• by Malcolm Gladwell
  • Narrated by Malcolm Gladwell
  • 7 hrs and 48 mins
  • Unabridged Audiobook

Publisher's Summary

Intuition is not some magical property that arises unbidden from the depths of our mind. It is a product of long hours and intelligent design, of meaningful work environments, and particular rules and principles. This audiobook shows us how we can hone our instinctive ability to know in an instant, helping us to bring out the best in our thinking and become better decision-makers in our homes, offices, and in everyday life. Just as he did with his revolutionary theory of the tipping point, Gladwell reveals how the power of blink could fundamentally transform our relationships - the way we consume, create and communicate, how we run our businesses, and even our societies. You'll never think about thinking in the same way again.


What the Critics Say

"Brilliant." (Observer)
"Astonishing." (Daily Mail)
"Compelling." (Evening Standard)


Title Not For Sale In This Country

Audible does not currently have the rights to sell this title in your country.

Please consider another book.

Continue Browsing

See More Like This

Customer Reviews

Most Helpful

Good but flawed

This is the third Malcolm Gladwell book I have listened to (or read), and like the other two, it is really interesting, but just a little bit unconvincing in parts. He is a brilliant storyteller, drawing you in with interesting anecdotes about a man who can pick winning horses by observing their body language and a rogue soldier who outwits the entire US army in a war game scenario. But towards the end of the book his argument loses its way.

As the book progresses he gradually builds a convincing theory about how our minds are adept at making accurate instantaneous judgements and how, in many cases, the more information we are given the less likely we are to judge well.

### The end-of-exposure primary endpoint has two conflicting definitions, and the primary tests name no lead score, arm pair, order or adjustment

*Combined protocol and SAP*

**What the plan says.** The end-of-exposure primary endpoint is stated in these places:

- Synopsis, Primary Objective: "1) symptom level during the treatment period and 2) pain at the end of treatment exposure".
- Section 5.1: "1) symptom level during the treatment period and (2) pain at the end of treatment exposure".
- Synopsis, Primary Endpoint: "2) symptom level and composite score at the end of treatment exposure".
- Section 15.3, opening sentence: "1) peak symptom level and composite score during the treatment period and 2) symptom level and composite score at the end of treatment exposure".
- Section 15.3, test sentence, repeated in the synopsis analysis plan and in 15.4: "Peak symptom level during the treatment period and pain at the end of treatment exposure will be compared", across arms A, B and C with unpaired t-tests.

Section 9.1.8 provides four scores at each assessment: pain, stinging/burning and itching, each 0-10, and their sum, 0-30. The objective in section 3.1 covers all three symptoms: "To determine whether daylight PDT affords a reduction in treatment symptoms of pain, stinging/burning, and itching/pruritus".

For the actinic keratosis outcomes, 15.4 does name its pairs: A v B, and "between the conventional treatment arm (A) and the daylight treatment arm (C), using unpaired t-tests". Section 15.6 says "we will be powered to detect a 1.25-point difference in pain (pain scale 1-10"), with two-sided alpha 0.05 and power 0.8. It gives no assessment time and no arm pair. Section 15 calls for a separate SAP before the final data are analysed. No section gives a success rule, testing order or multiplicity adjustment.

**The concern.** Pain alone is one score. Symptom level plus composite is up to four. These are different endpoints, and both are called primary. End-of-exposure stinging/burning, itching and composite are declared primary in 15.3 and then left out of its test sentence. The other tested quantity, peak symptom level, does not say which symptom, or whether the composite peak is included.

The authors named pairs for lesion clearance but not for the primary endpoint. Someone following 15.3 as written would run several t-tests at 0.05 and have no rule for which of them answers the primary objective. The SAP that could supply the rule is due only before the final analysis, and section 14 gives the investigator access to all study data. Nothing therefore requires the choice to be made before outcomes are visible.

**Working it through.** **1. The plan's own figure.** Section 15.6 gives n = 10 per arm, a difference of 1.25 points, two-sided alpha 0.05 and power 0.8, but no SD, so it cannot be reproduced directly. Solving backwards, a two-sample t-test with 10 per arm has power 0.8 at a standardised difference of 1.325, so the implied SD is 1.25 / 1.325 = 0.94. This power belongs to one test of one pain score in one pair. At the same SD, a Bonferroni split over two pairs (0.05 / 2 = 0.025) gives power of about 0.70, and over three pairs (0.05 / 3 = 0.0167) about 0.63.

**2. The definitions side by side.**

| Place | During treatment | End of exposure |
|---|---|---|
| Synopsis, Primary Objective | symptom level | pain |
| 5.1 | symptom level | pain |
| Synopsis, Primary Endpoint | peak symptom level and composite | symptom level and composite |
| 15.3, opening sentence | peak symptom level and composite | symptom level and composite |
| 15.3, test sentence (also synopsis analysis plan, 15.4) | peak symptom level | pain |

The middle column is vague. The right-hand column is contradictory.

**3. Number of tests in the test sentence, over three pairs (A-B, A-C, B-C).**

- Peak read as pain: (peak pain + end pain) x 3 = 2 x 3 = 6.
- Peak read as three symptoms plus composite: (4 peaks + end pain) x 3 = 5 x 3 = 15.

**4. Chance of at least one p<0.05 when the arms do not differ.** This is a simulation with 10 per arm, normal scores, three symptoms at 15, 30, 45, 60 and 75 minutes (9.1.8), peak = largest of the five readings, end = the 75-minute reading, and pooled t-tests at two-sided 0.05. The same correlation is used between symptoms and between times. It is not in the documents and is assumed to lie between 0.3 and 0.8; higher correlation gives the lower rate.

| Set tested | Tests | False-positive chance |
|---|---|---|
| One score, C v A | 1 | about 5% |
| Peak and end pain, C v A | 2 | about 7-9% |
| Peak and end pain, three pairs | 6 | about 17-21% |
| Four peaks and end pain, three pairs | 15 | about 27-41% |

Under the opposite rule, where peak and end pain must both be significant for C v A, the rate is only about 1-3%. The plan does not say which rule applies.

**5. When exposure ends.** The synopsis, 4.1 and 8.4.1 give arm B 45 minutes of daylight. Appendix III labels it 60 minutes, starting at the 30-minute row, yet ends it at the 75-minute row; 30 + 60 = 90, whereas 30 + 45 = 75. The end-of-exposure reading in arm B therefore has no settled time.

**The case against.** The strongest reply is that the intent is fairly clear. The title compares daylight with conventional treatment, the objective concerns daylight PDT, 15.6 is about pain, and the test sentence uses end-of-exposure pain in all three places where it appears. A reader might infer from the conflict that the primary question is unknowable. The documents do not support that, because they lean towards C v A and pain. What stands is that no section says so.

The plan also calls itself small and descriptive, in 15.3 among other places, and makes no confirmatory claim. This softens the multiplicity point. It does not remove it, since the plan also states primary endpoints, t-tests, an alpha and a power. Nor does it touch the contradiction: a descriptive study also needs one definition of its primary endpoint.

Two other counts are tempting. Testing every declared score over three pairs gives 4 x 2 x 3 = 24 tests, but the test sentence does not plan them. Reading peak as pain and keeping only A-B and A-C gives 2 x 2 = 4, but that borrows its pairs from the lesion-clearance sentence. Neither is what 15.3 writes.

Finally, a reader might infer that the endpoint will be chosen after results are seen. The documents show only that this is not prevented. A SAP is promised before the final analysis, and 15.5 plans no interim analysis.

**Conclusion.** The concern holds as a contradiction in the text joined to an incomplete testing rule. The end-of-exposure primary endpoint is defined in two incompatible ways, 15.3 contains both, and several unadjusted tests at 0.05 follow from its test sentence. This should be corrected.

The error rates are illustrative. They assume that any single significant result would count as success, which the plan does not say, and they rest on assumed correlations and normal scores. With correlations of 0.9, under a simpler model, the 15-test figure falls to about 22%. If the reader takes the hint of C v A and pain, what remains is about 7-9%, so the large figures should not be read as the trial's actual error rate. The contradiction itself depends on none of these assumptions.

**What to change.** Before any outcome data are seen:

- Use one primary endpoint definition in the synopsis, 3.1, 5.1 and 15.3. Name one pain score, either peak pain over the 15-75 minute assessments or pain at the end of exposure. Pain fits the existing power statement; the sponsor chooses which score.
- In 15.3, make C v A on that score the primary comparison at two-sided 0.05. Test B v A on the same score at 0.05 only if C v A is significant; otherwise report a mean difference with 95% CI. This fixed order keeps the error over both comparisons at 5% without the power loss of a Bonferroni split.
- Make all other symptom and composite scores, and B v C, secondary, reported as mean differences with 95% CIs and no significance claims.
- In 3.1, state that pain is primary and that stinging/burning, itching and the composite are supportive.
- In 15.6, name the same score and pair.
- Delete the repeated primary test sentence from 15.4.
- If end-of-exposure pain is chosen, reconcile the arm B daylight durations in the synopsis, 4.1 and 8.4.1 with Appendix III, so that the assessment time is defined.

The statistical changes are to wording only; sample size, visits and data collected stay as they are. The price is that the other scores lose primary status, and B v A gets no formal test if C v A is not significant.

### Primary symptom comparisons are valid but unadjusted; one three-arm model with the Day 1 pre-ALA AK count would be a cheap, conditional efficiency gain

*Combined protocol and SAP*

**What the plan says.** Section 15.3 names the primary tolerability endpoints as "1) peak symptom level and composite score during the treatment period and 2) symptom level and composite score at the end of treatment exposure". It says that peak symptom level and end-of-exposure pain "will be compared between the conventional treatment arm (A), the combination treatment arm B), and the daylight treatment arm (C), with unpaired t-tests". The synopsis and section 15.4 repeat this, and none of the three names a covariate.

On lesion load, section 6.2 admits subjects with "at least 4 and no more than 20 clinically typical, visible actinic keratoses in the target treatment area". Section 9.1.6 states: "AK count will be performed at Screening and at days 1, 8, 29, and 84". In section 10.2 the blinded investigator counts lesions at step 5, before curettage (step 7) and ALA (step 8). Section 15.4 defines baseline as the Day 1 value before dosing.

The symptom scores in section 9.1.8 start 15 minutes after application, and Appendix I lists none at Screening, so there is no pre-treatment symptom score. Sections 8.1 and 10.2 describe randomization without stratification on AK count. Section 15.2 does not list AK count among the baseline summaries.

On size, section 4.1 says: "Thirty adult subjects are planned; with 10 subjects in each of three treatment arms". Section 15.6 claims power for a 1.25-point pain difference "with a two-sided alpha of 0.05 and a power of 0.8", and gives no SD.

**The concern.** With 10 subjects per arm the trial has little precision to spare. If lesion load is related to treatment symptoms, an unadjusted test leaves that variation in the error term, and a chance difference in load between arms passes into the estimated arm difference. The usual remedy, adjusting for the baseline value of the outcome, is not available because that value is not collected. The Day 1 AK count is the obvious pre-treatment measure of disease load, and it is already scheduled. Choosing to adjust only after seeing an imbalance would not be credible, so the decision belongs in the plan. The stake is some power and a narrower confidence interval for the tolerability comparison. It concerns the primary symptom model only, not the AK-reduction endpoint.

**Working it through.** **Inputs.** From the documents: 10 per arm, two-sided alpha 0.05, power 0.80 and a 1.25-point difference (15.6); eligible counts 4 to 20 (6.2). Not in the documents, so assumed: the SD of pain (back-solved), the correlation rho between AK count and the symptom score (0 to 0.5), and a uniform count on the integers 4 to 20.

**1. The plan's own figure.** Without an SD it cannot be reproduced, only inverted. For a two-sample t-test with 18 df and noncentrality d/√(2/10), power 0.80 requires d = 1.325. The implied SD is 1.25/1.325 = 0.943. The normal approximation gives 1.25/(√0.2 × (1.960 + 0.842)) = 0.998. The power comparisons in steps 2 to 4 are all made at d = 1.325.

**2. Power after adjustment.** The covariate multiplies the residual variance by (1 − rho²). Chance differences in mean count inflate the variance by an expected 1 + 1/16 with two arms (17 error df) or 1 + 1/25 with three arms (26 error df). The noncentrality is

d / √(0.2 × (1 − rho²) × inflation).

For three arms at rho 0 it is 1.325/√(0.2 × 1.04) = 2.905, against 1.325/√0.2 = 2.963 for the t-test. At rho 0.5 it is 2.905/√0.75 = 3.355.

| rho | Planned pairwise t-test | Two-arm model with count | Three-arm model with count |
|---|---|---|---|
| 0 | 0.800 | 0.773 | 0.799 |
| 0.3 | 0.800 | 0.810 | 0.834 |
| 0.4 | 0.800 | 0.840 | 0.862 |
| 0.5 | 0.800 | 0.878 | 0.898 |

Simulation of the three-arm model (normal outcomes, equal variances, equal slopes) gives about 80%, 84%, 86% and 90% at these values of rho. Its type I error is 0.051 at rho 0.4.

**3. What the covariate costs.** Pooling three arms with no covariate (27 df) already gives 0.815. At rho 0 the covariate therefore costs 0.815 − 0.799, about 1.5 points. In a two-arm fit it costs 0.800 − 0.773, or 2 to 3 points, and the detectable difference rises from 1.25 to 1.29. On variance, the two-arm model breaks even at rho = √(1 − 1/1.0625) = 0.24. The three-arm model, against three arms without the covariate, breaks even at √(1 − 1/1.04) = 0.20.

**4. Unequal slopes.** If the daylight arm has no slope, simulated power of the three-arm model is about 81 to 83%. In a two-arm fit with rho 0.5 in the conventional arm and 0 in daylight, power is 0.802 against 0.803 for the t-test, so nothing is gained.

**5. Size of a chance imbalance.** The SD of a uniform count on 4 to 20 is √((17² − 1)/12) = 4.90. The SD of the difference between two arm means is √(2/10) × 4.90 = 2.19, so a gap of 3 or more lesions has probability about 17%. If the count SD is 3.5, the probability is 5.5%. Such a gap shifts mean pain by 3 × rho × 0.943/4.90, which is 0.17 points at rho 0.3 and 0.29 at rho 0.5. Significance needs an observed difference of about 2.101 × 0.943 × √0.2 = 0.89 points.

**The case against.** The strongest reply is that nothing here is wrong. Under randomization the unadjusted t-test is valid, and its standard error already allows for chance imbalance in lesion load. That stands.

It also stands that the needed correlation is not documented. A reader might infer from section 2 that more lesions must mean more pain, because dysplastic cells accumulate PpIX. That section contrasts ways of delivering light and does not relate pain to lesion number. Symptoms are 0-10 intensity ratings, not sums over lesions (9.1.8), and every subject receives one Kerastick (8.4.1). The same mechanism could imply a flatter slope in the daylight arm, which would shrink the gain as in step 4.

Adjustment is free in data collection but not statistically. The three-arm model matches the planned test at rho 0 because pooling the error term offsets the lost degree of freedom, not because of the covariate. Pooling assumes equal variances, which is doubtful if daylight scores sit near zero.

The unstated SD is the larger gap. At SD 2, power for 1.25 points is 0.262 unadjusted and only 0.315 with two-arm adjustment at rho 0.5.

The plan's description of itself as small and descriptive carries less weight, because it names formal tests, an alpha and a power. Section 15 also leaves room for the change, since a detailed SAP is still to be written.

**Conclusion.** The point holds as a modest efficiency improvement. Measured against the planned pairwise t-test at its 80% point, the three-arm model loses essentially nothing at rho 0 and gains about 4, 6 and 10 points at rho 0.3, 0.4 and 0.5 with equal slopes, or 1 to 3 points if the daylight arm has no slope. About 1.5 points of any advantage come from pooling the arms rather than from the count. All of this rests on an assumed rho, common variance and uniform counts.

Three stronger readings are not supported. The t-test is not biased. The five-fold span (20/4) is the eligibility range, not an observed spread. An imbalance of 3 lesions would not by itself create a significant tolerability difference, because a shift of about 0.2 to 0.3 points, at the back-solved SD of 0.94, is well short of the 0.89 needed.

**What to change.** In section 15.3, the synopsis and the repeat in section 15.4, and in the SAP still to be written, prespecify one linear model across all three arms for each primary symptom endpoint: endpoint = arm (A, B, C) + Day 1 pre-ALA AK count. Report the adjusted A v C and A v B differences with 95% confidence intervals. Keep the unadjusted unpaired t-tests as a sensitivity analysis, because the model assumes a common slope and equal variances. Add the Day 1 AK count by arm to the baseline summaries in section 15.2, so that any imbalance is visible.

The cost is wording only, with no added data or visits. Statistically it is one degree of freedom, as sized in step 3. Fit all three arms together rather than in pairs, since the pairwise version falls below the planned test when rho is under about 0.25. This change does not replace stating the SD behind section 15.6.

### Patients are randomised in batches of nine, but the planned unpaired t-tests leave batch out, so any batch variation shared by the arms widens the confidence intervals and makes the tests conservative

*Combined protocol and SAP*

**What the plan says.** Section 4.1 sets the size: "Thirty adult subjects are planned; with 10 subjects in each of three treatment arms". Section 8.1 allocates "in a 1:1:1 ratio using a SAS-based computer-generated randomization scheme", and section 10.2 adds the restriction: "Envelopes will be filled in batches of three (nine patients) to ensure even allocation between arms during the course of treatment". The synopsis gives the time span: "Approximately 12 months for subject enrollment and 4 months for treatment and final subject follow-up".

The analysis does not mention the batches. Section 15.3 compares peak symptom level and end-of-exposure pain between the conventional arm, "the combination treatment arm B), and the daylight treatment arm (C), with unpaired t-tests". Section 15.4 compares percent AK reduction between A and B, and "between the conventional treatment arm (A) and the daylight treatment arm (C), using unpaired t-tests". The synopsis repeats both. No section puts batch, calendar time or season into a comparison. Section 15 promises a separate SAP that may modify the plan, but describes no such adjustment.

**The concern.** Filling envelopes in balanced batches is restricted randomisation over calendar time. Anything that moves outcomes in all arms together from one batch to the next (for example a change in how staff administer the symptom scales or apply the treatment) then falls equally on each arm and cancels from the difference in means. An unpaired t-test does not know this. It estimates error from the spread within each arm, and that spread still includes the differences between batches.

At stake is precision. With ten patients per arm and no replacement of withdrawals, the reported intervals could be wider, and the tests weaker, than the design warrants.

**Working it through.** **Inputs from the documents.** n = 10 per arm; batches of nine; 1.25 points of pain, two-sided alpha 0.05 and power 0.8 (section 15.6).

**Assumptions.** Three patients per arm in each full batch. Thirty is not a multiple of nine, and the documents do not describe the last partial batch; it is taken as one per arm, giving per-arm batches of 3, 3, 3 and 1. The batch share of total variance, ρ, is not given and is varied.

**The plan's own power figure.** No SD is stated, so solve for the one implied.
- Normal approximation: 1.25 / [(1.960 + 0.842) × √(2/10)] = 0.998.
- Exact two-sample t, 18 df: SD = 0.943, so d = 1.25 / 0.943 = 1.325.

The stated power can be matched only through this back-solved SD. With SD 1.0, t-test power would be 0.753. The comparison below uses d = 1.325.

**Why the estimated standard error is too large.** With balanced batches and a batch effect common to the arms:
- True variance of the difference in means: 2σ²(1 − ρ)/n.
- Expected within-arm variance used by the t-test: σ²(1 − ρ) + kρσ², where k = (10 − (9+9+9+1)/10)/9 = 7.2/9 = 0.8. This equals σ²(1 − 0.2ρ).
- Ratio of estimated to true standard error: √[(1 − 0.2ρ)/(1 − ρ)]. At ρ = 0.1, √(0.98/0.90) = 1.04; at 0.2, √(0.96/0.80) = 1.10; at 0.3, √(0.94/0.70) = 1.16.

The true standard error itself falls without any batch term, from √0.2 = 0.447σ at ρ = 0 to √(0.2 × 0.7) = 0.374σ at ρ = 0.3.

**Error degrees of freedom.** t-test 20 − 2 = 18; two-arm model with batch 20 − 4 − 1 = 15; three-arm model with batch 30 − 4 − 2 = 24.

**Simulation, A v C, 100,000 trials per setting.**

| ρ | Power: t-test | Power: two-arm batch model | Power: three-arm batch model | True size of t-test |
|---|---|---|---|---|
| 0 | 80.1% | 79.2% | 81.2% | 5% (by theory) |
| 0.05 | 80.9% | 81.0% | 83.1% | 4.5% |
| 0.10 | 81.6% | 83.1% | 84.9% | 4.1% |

But then he starts to make some slightly dubious claims and even to contradict himself somewhat. He tells the story of 4 policemen who kill an African American in a bad neighbourhood at night because they think he has a gun. He says that the stress of the situation gives them ‘temporary autism’ which robs them of their normal powers to make ‘blink’ judgements. But you just don’t need this theory to explain why they misjudged the situation. It was dark, and the inability of the men to detect the innocence and terror on the victim’s face could be explained by this alone.

Later on he describes another policeman, who had received training in controlling this kind of panic reaction in dangerous and stressful situations, and because of this training, when faced with an armed youngster, he waited a little longer and gathered more information and decided not to shoot. But this contradicts the main idea of the book, which is that we make better decisions when we allow our intuition to do it in a blink.

So, by the end of the book, you have been entertained and have also been persuaded that humans often make better judgements when they ‘thin slice’, i.e. they make quick unconscious decisions based on very limited information. But, in my opinion, he tries to over-elaborate his theory in the later chapters, and I felt myself disagreeing with him, which spoilt the book a bit.
Read full review

- Mark


Very perceptive book and a good sequel to Tipping Point. I am currently on my second way through it and enjoy the open approach that has been taken.
Read full review

- Peter

Book Details

  • Release Date: 11-21-2006
  • Publisher: Hachette Audio UK